NW: That’s what it’s all about. It seems to me that it is necessary for us to review the conceptualization that comes from the term “writer-writer” and its Western perspective. I believe that human beings write since we learn to put letters together, and we realize that these terms have or take on a different meaning depending on the context and the situation we are narrating. From this postulate, only the edition of a written work transforms the person who wrote the story into a writer. However, it seems to me that it is a lack of recognition towards many colleagues in the Afro community who have written beautiful works all their lives, but who have not had the opportunity to publish.

Therefore, I became “the woman who writes” in my community, for my community. And what I have achieved I also owe to my community. I had the enormous opportunity to send those works, and after many rejections we managed to finally get the book out by decision of a publishing house.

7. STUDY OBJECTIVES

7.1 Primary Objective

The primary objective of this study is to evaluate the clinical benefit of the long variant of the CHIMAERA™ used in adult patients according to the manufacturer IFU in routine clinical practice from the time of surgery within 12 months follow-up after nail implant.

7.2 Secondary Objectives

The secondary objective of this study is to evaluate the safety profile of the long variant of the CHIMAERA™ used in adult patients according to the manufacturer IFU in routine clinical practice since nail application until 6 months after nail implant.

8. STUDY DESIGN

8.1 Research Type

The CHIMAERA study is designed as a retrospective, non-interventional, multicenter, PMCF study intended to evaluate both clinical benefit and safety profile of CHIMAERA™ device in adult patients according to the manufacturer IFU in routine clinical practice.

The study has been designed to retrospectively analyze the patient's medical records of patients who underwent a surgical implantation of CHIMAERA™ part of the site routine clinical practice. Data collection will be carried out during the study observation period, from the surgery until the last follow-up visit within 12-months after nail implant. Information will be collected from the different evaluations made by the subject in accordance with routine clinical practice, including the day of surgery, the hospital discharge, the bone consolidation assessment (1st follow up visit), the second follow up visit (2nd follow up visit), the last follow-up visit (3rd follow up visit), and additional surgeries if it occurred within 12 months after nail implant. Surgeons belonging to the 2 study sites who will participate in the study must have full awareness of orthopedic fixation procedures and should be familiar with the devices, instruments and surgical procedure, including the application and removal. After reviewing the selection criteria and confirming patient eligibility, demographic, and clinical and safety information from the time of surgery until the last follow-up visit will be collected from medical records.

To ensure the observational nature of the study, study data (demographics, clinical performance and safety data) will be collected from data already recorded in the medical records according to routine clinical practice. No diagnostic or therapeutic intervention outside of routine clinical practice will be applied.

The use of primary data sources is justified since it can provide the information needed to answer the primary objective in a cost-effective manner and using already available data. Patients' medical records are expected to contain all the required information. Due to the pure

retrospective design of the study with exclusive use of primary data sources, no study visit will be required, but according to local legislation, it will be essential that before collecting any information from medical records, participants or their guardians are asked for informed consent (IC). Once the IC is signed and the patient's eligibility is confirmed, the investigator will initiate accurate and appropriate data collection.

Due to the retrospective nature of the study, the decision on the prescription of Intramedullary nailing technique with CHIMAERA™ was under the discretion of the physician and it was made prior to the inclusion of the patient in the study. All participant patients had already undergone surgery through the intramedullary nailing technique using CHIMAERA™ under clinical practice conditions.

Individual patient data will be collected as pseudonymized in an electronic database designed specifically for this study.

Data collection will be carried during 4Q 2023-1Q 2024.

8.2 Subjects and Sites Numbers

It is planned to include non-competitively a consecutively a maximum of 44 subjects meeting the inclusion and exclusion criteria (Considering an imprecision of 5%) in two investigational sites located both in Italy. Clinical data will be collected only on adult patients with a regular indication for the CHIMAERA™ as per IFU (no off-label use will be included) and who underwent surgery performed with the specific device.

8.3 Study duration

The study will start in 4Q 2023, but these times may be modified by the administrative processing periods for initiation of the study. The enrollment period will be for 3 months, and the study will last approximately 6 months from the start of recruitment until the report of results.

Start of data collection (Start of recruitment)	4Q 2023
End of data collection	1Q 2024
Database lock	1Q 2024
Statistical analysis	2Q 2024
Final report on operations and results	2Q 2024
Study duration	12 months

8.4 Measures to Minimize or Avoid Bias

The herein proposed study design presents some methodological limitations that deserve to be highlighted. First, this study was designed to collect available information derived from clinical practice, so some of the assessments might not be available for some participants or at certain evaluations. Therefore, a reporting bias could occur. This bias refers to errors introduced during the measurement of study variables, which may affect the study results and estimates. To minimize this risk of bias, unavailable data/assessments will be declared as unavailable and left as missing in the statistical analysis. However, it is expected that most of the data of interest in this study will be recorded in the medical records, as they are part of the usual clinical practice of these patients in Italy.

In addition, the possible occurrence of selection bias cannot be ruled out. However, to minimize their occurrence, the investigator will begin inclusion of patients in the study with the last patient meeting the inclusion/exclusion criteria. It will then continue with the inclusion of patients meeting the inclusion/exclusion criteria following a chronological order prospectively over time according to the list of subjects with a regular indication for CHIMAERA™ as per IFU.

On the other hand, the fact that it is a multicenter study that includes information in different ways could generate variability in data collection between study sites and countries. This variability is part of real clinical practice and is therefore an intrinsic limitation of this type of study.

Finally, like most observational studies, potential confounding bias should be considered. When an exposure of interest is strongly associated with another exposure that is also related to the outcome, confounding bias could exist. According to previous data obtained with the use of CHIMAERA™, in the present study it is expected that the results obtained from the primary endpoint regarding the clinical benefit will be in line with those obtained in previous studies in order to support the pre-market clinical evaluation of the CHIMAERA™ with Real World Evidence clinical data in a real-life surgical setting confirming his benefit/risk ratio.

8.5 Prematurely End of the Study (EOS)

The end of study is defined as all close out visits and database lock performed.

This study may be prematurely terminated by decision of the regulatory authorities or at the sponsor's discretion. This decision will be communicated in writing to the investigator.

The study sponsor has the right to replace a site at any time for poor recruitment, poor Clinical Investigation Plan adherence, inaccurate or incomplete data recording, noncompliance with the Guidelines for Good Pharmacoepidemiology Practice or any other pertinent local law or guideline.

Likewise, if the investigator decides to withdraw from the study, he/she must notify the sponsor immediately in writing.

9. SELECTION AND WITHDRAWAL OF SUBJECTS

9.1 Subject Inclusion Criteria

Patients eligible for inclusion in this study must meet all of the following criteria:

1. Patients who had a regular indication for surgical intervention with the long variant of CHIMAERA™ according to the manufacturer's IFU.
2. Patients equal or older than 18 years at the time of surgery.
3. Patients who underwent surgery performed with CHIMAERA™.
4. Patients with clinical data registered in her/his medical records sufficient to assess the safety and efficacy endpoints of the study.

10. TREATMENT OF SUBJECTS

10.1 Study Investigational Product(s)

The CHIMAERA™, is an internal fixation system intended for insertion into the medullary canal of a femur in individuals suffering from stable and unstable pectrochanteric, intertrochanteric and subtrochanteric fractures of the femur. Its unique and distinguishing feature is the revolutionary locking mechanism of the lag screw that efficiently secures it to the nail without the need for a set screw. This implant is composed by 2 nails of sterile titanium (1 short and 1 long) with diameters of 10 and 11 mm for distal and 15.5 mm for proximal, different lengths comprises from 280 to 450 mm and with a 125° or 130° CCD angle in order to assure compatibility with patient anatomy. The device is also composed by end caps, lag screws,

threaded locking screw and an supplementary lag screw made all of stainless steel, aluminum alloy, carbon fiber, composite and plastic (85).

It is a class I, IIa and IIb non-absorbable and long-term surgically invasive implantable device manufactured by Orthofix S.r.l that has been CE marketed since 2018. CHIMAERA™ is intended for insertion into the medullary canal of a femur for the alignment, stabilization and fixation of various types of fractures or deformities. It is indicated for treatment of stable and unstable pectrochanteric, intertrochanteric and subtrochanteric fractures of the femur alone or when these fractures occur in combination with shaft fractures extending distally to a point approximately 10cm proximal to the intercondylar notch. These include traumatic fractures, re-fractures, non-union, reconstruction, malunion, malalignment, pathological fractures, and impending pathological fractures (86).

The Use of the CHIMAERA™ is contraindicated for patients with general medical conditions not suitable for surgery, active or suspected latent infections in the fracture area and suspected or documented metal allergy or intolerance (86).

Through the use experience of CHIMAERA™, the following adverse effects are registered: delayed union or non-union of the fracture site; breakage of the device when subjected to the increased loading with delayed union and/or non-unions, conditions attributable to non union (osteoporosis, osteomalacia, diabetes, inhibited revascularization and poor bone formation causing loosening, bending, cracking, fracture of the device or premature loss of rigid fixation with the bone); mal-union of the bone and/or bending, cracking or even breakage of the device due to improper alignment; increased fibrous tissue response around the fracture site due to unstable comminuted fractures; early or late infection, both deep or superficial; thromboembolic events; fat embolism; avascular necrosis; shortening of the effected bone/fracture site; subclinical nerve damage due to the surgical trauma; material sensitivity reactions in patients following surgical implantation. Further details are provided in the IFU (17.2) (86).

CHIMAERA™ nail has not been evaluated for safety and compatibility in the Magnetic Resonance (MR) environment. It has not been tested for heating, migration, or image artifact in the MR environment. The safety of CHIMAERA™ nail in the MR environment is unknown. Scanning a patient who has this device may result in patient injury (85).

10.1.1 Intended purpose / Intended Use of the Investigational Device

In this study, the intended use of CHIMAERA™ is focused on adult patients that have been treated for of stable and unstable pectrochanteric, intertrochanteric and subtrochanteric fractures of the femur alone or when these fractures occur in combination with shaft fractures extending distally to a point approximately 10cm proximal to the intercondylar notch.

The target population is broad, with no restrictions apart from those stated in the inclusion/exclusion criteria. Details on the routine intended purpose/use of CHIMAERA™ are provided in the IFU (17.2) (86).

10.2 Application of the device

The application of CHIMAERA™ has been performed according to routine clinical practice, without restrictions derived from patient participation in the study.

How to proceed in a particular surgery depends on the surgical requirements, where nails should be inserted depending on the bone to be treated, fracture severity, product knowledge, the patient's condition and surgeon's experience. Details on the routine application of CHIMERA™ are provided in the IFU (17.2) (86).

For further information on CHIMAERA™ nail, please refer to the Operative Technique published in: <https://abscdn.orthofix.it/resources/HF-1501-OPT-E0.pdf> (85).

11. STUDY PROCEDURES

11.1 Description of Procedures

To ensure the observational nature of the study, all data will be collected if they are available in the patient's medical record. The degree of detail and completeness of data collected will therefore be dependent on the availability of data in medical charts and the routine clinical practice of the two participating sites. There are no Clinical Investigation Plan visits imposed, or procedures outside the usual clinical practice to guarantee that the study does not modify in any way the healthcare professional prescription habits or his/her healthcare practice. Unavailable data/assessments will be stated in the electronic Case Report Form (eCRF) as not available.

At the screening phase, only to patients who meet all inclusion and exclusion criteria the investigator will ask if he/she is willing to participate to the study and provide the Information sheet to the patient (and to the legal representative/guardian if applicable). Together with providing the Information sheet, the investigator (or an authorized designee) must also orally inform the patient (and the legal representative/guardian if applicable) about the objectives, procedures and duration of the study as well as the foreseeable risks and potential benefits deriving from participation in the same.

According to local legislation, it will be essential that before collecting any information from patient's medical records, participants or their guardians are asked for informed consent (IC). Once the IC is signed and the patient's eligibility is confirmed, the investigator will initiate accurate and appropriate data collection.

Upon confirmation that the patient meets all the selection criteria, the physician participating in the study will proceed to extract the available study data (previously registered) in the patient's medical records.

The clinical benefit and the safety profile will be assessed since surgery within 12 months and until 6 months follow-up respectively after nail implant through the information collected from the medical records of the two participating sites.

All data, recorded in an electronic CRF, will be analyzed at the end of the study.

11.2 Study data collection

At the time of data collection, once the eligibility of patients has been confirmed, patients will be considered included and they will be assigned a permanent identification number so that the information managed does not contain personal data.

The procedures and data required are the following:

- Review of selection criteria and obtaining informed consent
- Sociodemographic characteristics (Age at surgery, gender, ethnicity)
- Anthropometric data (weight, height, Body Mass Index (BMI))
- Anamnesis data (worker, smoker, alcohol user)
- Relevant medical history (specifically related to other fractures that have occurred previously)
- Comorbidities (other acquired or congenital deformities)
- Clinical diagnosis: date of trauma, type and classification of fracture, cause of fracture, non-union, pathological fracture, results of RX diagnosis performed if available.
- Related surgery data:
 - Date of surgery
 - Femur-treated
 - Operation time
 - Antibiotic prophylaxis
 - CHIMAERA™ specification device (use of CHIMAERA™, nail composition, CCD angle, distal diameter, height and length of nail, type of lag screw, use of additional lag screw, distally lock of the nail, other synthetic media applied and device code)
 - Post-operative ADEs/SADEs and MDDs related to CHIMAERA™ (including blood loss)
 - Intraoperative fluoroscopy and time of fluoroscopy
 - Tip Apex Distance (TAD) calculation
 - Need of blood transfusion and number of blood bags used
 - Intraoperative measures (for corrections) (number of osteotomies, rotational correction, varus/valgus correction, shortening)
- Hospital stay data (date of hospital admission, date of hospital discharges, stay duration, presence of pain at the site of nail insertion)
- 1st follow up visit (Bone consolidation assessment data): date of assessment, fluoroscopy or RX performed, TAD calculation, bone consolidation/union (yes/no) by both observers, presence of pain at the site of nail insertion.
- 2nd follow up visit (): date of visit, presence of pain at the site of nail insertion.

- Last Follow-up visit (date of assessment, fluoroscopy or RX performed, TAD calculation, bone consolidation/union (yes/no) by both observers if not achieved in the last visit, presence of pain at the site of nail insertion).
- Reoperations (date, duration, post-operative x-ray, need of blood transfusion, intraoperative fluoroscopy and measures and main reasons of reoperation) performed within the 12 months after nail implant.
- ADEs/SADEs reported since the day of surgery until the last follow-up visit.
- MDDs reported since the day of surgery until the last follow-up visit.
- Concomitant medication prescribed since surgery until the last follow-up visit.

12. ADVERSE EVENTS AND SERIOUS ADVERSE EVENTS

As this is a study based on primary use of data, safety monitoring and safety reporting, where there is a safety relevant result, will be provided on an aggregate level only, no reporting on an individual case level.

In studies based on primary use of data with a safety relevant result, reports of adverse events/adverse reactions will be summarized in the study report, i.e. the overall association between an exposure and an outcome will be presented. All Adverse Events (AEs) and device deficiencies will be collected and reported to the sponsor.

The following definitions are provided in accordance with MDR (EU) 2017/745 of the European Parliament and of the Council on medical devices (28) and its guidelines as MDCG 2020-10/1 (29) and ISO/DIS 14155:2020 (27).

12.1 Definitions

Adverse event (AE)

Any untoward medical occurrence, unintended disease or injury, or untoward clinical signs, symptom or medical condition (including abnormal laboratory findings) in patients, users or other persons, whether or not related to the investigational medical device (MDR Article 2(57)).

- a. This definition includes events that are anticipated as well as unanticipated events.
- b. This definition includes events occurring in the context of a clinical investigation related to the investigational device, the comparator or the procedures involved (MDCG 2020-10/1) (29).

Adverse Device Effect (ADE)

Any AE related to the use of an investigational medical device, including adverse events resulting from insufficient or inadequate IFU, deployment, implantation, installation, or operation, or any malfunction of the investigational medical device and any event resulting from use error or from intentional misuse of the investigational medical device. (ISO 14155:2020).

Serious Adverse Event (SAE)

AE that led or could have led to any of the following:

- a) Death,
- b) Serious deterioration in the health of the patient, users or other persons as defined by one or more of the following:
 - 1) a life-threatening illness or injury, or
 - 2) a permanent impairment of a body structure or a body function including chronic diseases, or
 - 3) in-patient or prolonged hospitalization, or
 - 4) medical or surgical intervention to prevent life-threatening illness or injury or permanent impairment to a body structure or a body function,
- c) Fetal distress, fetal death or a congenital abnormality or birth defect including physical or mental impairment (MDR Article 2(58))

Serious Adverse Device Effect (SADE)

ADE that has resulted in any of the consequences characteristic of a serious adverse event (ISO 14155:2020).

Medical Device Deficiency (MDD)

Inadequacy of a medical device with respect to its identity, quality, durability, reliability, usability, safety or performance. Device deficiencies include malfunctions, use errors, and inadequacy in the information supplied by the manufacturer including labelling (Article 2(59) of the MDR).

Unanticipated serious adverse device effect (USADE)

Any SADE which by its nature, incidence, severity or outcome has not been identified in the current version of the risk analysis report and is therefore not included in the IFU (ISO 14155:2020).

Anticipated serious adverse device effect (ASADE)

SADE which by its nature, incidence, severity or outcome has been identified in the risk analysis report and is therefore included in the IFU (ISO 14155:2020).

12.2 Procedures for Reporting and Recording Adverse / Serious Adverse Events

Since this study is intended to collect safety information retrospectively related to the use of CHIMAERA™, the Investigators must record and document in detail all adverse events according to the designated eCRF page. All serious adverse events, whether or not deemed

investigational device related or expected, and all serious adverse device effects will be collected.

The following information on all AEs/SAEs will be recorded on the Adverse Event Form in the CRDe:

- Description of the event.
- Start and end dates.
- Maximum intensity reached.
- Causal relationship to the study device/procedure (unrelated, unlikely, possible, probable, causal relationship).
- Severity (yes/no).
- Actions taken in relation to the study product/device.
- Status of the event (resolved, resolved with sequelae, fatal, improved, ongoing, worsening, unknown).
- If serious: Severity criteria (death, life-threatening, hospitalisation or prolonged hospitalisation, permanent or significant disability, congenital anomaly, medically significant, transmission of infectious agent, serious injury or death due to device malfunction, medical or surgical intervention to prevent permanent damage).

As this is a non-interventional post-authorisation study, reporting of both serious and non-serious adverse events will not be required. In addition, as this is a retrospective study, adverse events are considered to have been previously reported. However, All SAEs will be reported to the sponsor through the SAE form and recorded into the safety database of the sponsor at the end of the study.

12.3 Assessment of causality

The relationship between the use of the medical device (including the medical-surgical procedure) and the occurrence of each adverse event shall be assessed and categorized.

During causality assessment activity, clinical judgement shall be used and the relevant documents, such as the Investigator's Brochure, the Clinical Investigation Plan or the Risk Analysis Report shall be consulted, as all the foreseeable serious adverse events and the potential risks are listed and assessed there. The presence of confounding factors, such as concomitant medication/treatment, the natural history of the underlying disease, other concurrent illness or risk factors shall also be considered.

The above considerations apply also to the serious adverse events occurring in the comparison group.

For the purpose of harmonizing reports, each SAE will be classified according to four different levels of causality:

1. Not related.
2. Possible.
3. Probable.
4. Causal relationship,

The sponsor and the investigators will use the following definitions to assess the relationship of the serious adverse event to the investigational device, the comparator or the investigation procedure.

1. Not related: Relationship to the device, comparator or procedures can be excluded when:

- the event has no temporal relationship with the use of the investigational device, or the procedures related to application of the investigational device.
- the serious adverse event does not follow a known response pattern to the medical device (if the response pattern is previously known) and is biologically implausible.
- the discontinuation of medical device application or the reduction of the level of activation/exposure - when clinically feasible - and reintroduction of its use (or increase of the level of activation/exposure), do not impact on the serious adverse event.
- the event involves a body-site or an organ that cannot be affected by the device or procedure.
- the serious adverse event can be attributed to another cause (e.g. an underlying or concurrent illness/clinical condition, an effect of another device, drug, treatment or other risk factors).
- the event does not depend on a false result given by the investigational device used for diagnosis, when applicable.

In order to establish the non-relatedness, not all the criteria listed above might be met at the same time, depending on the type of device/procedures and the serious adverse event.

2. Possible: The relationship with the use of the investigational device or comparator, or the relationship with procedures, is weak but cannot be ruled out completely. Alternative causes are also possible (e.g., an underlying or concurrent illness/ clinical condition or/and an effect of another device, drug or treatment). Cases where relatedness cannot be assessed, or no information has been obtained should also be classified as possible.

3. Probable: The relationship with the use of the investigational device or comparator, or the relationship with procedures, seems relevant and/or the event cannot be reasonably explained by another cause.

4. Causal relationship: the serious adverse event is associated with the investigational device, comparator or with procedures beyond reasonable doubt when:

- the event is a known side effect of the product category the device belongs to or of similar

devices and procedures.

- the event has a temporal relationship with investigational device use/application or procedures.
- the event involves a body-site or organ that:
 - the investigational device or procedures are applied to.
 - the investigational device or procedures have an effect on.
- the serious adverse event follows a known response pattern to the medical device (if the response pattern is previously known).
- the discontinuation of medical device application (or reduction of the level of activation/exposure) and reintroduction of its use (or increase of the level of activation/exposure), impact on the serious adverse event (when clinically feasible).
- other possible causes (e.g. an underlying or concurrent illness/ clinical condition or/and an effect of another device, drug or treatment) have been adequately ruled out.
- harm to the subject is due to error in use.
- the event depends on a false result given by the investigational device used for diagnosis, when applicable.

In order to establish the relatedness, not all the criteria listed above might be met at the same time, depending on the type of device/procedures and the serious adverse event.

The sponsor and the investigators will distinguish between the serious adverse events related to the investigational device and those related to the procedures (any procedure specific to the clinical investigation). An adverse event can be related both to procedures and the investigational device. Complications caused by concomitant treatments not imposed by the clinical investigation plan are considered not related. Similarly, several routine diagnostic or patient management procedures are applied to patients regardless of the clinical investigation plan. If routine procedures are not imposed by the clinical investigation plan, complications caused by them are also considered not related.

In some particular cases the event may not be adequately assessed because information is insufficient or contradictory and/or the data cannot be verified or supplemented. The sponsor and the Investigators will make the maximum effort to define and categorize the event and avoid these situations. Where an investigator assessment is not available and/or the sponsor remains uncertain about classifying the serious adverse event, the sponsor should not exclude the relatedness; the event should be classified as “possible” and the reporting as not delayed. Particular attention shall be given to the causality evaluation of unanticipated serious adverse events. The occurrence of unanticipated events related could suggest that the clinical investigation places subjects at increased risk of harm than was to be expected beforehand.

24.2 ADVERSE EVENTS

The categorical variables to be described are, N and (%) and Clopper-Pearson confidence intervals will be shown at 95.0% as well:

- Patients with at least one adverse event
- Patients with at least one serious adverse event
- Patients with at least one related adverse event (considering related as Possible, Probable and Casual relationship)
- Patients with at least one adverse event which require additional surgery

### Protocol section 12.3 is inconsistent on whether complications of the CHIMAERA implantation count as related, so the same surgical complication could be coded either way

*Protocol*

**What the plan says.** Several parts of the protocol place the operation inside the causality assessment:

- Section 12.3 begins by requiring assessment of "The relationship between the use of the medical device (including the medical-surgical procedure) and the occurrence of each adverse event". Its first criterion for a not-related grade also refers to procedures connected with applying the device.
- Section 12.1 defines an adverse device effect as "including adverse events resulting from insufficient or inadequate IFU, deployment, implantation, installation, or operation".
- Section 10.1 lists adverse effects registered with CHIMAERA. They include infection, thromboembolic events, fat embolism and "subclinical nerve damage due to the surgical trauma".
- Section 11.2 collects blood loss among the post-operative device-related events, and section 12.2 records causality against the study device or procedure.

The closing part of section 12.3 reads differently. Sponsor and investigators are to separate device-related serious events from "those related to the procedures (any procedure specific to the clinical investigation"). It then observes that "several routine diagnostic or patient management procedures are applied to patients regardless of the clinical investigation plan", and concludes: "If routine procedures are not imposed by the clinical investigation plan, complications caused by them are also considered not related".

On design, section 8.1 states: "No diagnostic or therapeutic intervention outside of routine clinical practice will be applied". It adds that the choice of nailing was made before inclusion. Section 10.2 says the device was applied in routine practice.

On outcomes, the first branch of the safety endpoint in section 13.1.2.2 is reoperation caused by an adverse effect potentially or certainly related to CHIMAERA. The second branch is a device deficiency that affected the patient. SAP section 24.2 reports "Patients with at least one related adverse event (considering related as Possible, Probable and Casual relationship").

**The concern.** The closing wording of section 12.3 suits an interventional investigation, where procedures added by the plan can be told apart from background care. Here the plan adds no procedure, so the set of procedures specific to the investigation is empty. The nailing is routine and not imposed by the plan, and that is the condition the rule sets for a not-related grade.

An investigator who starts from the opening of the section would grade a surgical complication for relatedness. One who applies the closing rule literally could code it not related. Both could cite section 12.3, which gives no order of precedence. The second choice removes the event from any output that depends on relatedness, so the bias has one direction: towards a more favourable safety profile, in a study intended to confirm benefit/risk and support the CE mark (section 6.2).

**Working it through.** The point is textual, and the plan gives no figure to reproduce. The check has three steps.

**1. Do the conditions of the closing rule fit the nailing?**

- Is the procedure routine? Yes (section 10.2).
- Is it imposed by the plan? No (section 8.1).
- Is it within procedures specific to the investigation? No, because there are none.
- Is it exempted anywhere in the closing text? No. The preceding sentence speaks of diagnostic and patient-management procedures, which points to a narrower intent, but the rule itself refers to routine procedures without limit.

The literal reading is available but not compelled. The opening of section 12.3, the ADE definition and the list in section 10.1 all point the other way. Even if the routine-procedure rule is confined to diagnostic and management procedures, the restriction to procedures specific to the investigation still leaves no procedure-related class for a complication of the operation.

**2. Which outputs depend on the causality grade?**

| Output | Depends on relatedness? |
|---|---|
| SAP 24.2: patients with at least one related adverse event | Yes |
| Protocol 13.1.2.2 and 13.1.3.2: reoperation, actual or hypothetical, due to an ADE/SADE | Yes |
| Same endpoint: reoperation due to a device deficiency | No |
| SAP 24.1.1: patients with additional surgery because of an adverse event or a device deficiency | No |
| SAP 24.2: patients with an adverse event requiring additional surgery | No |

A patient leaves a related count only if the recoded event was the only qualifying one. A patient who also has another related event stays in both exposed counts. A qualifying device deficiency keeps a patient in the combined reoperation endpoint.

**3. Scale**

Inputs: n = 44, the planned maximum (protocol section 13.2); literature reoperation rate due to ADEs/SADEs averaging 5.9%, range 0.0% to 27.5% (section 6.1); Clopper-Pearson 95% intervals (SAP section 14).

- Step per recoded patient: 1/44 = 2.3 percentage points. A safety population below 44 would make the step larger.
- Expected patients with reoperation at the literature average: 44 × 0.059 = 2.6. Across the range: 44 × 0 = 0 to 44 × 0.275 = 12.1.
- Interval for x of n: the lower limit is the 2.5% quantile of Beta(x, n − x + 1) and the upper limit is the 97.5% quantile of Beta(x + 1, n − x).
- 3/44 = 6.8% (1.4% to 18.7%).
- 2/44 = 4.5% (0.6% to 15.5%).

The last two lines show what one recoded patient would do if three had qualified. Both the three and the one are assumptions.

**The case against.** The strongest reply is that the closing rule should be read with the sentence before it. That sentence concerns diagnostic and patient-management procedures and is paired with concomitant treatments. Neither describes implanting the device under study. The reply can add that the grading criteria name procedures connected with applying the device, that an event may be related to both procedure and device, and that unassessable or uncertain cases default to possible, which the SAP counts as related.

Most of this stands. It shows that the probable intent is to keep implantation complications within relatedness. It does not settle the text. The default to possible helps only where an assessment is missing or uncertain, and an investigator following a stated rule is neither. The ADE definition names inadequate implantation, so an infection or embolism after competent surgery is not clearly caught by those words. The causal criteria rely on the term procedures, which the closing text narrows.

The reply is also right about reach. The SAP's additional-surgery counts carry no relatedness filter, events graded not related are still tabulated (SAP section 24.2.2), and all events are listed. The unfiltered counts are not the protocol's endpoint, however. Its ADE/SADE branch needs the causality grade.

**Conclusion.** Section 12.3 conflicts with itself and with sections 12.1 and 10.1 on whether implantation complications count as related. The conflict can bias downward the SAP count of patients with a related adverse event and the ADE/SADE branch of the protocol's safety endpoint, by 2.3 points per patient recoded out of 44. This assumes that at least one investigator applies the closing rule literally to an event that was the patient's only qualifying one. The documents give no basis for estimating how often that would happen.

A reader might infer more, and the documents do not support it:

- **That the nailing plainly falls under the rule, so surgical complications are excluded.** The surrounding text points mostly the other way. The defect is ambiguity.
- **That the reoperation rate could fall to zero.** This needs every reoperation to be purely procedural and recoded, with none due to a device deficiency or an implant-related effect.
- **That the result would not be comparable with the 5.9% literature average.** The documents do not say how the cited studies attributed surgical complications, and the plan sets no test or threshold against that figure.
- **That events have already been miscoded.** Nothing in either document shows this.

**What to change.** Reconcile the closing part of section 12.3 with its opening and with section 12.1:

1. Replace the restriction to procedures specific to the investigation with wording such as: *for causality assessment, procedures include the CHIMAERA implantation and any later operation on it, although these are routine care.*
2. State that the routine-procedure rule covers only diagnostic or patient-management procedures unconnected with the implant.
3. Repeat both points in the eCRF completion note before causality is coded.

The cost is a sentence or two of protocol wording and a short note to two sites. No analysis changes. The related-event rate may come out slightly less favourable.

APU: What was the reception of the book in the Afro-missionary community and how does it affect your militancy?

NW: Don’t forget those of us who stayed narrates the experience of several of the ancestors of the members of the Afro-missionary community, therefore we celebrate it and celebrate it every day. We are going through a stage of emotional reconstruction and the book is for us to meet and share life stories. Also, in each meeting, we take advantage of this community bond to read a chapter of the book, or reread the previous chapter for everyone, especially for those people in the community who are illiterate, so that they can go on rescuing in their memories their own experiences and reconstructing cultural values. I feel like I am fulfilling a social and ancestral duty.

APU: What is, in your opinion, the greatest legacy of our African and Afro-descendant ancestors?